The Indian Act Of 1869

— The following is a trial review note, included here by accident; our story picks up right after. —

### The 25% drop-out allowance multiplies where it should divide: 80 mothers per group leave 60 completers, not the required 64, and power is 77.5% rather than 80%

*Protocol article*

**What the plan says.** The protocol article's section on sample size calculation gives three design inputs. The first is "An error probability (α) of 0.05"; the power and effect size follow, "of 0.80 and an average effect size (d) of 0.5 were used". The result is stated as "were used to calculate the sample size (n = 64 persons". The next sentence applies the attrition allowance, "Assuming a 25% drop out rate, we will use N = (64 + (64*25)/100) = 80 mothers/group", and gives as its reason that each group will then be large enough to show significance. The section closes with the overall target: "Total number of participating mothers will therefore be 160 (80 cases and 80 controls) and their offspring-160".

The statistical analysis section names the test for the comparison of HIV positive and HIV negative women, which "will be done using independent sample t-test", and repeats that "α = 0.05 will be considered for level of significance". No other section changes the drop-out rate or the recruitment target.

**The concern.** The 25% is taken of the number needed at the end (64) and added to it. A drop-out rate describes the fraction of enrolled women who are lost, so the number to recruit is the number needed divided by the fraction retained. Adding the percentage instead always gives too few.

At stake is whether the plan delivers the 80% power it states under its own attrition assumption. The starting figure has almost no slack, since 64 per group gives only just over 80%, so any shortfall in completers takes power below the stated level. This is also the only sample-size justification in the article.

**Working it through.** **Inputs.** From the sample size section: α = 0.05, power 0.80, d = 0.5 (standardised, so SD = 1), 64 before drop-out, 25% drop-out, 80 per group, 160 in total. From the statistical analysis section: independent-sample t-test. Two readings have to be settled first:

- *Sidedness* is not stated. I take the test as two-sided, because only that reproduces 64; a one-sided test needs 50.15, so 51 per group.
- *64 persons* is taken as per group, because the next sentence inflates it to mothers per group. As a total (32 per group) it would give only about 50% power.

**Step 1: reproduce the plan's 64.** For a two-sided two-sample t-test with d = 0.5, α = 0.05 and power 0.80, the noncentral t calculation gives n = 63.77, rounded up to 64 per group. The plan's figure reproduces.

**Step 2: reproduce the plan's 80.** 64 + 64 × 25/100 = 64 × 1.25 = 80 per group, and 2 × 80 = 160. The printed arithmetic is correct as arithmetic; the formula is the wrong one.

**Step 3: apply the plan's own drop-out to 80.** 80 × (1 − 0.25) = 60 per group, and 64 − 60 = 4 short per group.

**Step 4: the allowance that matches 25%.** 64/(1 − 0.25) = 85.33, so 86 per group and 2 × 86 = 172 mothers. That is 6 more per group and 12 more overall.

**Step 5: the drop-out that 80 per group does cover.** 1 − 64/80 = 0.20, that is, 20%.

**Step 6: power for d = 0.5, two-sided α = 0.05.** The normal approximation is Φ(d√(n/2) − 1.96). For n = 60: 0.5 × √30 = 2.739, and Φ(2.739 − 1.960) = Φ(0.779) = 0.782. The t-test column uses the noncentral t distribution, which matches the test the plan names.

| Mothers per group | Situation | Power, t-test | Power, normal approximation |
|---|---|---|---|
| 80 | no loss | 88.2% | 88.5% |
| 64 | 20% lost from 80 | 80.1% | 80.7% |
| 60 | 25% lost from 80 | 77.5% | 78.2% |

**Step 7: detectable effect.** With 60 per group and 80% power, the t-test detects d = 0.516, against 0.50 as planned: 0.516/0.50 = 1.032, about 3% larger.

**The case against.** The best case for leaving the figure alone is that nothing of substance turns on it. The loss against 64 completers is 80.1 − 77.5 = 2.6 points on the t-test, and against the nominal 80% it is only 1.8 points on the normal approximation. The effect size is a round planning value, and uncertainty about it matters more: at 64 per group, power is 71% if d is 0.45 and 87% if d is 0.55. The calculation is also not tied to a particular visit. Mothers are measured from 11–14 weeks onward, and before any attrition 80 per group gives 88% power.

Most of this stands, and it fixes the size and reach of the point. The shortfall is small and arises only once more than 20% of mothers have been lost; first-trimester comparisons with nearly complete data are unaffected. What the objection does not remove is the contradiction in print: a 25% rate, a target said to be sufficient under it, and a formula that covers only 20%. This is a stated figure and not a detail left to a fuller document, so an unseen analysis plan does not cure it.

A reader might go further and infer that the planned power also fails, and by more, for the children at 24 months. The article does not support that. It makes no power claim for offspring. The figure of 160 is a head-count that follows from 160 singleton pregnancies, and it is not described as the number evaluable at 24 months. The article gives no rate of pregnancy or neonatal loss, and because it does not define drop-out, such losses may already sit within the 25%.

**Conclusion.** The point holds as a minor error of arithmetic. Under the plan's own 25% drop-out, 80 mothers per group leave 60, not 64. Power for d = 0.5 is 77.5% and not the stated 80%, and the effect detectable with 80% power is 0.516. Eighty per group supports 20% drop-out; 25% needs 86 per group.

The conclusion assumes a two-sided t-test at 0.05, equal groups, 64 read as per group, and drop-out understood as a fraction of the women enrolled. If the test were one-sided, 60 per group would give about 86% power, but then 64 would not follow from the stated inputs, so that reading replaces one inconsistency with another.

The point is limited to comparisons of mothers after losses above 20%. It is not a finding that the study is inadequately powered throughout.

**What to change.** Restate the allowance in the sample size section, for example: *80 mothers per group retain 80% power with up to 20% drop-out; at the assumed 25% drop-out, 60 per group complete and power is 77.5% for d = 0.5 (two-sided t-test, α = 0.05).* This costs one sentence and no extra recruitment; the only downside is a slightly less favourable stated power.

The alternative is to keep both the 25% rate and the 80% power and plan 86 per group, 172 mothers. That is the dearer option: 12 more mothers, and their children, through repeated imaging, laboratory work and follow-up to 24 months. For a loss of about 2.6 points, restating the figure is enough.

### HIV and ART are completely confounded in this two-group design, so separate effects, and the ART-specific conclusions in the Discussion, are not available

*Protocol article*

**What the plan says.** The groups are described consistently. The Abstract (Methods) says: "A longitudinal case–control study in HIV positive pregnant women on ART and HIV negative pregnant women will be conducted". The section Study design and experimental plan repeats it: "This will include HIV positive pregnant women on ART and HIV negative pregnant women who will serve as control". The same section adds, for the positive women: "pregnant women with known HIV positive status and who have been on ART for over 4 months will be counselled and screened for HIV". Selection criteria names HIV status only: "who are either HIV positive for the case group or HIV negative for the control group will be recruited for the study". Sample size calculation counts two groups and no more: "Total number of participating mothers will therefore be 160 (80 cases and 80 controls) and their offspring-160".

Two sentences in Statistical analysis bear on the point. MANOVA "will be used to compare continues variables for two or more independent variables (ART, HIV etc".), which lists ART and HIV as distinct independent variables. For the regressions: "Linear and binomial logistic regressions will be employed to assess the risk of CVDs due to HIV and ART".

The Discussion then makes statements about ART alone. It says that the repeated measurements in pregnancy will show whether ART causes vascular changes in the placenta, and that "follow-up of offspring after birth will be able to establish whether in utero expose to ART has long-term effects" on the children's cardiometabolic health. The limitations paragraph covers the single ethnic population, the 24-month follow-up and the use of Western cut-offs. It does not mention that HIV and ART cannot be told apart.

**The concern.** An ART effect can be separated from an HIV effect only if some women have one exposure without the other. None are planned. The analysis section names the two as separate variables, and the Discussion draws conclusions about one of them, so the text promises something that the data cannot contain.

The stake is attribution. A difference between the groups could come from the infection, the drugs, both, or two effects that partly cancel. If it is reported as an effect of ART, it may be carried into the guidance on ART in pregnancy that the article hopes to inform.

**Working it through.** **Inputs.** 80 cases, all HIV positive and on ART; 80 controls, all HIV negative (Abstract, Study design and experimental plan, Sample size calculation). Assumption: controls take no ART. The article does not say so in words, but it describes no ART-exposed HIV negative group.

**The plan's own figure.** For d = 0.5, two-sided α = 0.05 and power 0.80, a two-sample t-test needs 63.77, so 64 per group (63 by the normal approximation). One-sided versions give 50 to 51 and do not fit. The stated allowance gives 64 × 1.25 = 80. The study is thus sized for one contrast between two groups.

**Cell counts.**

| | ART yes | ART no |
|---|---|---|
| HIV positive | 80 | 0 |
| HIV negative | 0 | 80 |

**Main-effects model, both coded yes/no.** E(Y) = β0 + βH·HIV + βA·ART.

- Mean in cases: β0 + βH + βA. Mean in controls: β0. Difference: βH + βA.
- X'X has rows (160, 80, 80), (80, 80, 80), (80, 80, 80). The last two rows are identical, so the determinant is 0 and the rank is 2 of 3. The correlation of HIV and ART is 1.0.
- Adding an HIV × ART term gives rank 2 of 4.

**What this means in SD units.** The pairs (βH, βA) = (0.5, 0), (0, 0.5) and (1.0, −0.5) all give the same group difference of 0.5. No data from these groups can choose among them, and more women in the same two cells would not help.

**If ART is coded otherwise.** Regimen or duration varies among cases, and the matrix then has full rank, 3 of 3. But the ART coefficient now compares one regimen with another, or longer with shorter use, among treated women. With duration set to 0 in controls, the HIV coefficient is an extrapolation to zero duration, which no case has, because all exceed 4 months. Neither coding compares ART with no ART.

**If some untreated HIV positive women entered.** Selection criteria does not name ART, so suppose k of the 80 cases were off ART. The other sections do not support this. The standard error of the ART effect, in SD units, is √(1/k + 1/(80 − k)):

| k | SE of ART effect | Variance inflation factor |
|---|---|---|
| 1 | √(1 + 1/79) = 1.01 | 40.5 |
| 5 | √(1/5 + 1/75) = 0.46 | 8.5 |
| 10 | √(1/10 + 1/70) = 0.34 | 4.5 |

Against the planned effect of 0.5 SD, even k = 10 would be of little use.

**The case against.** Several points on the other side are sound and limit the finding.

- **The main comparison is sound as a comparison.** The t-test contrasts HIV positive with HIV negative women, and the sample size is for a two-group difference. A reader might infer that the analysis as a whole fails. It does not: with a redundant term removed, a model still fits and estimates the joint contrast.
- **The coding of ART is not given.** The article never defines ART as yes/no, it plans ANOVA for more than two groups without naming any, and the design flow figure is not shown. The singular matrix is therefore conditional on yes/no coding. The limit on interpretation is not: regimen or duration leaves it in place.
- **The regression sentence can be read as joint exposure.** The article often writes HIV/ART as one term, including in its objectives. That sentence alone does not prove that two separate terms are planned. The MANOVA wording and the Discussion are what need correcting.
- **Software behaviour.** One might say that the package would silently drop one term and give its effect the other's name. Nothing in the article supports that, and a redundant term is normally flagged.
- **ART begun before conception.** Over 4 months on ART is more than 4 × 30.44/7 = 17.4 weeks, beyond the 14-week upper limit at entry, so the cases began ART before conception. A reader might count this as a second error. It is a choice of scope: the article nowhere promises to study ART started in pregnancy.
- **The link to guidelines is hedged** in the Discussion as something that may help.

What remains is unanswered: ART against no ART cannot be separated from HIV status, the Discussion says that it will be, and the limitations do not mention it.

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In the words of Amerindian spokesman Harold Cardinal, the Indian Act has 'subjugated to colonial rule the very people whose rights it was supposed to protect ' (Dickason and Newbigging 293). Until the 16th century, Aboriginal people were the only inhabitants of Canada, they were an independent and self-governing people till the European invasion (Elias 1). The European Invasion brought about The 1876 Indian Act, which was developed over time through separate pieces of colonial legislation regarding Aboriginal peoples across Canada such as the Gradual Civilization Act of 1857 and the Gradual Enfranchisement Act of 1869. In 1876, these acts were consolidated as the Indian Act (Hanson). The introduction of the Indian Act and its implementations was an active effort to destroy the Indian culture; through residential schools and an unequal recognition of women. More so, successive acts functioned to preserve the essential features of the 1876 legislation by implementations of bans on cultural practices such as the potlatch. The increasing awareness of the Indians by Canadians was key to the 1951 amendment to the Indian Act which focused on changing the more oppressive sections of the act. However the inadequacies of the amended Indian Act led to the Hawthorne report which advocates for citizens plus status for Indigenous people. The Indian Act was the principal statute through which the federal government administered and controlled Indian status, local First Nations
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